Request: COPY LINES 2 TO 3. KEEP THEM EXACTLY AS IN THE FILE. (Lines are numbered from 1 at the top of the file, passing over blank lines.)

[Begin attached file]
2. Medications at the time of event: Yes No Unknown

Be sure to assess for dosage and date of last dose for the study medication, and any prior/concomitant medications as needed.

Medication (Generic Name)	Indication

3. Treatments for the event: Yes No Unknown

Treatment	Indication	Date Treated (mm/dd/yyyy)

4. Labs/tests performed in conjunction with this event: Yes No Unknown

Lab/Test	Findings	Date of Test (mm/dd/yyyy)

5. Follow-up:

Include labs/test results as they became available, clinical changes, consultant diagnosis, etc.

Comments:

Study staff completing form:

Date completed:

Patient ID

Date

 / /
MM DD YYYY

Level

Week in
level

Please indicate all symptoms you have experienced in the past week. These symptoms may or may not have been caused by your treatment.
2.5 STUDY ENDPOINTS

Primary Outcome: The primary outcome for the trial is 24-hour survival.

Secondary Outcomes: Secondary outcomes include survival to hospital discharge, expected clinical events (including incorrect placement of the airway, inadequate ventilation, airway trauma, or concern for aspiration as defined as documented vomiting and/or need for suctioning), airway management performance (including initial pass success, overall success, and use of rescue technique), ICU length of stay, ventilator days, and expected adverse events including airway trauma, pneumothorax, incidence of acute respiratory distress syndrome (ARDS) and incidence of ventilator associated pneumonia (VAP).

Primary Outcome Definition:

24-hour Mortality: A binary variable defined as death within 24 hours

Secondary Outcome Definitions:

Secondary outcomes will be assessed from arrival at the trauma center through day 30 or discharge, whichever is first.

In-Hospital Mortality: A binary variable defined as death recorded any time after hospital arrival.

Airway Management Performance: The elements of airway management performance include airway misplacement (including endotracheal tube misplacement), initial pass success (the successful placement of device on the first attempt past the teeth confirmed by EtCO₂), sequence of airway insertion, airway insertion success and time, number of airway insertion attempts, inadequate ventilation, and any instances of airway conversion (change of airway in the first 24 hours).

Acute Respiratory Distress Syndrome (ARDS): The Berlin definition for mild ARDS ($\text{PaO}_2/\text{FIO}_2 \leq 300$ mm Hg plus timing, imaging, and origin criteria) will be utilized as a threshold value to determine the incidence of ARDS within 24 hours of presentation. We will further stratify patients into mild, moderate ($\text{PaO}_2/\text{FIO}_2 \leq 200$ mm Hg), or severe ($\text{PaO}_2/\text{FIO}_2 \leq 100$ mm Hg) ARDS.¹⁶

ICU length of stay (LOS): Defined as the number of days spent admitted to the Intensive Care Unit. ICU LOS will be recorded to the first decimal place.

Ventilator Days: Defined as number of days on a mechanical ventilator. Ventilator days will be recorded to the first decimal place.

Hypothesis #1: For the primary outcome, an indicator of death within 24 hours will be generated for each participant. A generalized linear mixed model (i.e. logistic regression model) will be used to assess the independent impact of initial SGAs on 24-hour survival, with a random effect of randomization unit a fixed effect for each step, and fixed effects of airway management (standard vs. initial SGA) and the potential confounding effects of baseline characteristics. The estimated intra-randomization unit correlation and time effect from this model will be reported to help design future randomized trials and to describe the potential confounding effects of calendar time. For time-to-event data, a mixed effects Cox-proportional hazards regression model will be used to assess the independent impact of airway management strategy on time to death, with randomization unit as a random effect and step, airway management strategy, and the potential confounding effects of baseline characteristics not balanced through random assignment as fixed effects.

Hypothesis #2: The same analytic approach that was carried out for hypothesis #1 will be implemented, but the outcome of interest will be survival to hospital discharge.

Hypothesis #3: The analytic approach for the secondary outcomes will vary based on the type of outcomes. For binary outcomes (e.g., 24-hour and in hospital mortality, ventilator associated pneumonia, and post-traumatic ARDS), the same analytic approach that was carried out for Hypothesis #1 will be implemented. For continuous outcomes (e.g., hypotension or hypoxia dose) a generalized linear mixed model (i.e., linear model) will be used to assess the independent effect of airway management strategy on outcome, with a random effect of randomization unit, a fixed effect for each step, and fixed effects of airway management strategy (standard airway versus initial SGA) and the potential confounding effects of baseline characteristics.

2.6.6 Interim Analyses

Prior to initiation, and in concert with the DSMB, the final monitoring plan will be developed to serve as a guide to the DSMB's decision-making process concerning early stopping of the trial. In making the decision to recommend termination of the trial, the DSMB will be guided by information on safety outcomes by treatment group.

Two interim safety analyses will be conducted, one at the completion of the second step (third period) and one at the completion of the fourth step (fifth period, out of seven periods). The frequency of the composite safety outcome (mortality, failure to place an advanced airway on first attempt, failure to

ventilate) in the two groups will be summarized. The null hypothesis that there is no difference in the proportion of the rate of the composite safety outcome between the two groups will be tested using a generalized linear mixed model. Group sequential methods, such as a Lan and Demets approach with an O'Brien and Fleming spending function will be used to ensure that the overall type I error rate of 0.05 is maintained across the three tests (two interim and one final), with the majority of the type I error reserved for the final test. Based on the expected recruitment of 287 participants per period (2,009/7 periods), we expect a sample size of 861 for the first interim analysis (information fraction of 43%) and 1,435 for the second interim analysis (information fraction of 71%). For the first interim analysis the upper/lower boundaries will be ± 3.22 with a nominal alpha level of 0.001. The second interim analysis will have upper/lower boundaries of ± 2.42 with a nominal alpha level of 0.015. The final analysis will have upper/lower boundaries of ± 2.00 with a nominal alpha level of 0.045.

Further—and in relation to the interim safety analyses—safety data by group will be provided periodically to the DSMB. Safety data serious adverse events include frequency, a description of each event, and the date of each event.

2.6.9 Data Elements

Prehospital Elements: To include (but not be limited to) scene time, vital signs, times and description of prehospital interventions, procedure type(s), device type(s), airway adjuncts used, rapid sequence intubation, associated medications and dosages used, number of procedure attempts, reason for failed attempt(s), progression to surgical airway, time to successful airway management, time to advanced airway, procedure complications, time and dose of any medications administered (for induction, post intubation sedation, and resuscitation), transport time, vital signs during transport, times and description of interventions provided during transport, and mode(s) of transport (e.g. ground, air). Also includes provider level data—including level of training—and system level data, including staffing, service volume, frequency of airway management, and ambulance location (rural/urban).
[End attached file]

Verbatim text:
Be sure to assess for dosage and date of last dose for the study medication, and any prior/concomitant medications as needed.

Medication (Generic Name)	Indication